Delay water charge refunds to pay health overspend, Howlin says
Plans for tax cuts should be abandoned for investment in services - Labour leader tells think-in
The Government’s ‘mantra’ that the €300 million shortfall in the HSE budget will be met by savings in the system by the end of the year is not ‘anyway sustainable’, Brendan Howlin said. Photograph: Cyril Byrne
Speaking at his party’s think-in, in Athy Co Kildare, Mr Howlin also said that plans for tax cuts in the Budget should be abandoned in favour of further investments in public services.
Mr Howlin said that the water charges must be refunded, but they should be delayed until next year because of funding pressures in the health sector, which is likely to need extra money this year, he said.
“I don’t think anyone could object to that,” he said.
The Government’s “mantra” that the €300 million shortfall in the HSE budget will be met by savings in the system by the end of the year is not “anyway sustainable”.
“I think there will be a supplementary budget for health this year, let’s face that,” Mr Howlin, a former minister for Public expenditure, said.
Labour would produce an alternative Budget that ruled out tax cuts, he said.
“Our priority is to improve public services,” Mr Howlin said. “I don’t think there is space for tax reductions.”
“Income tax reductions are so expensive that the impact on the individual is tiny. So the notion of giving individuals the equivalent amount of a cup of coffee a week, rather than investing in housing or in health or in infrastructure, would be a very big mistake,” he said.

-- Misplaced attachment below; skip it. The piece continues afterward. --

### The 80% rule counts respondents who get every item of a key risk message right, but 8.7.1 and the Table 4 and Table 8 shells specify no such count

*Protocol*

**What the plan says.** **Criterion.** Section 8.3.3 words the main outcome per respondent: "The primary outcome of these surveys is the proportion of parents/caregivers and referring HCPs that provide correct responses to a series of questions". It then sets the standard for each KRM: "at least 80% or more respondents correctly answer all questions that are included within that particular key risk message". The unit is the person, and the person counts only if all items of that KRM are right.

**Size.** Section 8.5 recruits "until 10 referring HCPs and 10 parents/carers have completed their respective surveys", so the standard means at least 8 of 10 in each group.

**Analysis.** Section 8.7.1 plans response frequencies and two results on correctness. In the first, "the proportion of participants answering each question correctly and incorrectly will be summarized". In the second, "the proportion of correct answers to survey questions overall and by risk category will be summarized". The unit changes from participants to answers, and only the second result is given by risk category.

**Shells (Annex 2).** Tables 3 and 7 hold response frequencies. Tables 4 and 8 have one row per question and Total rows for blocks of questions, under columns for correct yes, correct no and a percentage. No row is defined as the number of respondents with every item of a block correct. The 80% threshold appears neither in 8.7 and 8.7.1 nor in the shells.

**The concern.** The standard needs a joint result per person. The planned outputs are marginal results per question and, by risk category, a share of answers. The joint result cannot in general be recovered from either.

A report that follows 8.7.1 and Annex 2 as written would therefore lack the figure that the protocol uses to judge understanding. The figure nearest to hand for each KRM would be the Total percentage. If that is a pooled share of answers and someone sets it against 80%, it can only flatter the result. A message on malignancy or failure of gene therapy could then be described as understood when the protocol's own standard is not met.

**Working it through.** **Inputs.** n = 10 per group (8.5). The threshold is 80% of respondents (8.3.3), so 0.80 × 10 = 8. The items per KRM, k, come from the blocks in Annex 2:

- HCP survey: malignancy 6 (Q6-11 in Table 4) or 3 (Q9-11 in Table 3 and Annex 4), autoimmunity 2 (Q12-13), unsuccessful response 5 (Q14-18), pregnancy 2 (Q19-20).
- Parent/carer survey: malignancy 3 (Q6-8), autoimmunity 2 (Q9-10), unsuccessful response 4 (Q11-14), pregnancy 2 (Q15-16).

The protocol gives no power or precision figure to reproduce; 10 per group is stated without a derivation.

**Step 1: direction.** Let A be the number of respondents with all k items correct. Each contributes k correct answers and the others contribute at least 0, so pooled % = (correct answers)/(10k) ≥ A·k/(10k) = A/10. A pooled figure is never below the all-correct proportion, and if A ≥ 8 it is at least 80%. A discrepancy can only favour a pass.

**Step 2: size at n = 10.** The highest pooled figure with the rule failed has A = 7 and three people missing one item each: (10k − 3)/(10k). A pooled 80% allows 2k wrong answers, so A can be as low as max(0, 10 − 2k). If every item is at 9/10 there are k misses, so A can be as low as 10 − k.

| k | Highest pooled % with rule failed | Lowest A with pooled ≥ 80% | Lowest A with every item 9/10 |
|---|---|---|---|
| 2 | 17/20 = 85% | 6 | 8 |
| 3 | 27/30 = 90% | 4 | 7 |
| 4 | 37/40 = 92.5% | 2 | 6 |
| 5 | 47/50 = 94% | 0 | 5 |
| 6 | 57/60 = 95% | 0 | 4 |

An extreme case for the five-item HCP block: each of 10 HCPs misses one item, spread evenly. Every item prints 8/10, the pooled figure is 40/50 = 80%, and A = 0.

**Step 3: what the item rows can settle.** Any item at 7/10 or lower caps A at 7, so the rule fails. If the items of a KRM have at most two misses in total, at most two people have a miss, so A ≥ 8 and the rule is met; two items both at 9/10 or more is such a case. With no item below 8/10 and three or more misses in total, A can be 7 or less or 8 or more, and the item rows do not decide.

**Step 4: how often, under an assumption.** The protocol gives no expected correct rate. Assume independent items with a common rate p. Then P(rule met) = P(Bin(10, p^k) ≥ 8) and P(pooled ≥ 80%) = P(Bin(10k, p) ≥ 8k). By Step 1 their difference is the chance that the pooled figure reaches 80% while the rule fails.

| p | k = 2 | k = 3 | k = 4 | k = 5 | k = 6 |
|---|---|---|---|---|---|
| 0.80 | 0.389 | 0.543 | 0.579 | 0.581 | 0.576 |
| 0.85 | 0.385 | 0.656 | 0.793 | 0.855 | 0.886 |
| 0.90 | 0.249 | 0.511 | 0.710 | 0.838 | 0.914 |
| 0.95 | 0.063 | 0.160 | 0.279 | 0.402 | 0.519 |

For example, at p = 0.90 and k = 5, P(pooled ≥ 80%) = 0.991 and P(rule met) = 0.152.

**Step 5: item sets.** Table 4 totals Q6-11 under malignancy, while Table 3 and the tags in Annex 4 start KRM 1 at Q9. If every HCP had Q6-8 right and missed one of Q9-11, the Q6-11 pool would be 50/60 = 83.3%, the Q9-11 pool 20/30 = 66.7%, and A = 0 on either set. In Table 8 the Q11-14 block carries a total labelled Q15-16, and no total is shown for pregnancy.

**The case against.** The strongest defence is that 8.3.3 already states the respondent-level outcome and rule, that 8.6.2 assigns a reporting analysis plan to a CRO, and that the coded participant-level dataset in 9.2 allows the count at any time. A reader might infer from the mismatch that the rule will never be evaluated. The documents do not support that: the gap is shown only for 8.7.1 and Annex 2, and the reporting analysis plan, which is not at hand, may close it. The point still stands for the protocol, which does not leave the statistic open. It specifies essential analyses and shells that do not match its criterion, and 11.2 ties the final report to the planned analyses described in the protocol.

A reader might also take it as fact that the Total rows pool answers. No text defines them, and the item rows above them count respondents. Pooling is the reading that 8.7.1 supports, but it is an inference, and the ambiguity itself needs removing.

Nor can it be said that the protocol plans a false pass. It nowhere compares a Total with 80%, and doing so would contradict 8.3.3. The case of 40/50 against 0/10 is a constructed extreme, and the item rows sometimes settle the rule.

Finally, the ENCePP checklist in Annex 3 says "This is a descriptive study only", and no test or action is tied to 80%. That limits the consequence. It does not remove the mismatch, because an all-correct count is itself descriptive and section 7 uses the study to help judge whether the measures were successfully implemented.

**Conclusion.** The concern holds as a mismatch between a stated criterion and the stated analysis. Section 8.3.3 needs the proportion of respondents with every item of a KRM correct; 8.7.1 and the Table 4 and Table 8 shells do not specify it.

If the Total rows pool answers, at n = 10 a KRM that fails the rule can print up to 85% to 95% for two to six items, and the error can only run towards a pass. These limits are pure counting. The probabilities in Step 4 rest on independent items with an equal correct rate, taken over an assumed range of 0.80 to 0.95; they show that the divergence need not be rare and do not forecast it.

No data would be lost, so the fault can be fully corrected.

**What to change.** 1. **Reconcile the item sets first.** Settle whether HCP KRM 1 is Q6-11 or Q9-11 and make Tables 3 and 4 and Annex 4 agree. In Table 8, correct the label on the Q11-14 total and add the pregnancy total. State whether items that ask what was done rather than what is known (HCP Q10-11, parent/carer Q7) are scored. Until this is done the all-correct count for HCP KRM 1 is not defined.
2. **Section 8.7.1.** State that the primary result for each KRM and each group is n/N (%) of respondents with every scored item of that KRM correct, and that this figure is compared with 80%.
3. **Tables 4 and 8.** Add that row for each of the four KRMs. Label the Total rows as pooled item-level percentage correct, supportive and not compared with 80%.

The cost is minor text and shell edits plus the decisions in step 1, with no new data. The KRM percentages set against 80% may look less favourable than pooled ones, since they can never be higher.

“Whatever resources we have, we will devote entirely to improvement s in public services and rebuilding our infrastructure,” Mr Howlin added.
Labour TDs and senators are meeting in Athy in advance of the resumption of the Dail later this month. The party will also select its candidate for Kildare South, Mark Wall.
“This might prove to be a real Dail session,” Mr Howlin said,” because in the last 12 months we’ve had a non-government non-governing and a Dail that could find consensus on precious little. I think that has to change. We need a different type of politics than we’ve had from the last 12 month.”
Mr Howlin said that his target remains to double the number of Dail seats and double the number of councillors.
He said that Labour was not ruling any party in or out as potential coalition partners after the next election.
“The notion of ruling people in and out from our position, I think is an arrogance,” he said. The party would see after the election what its options for joining a coalition are, he added.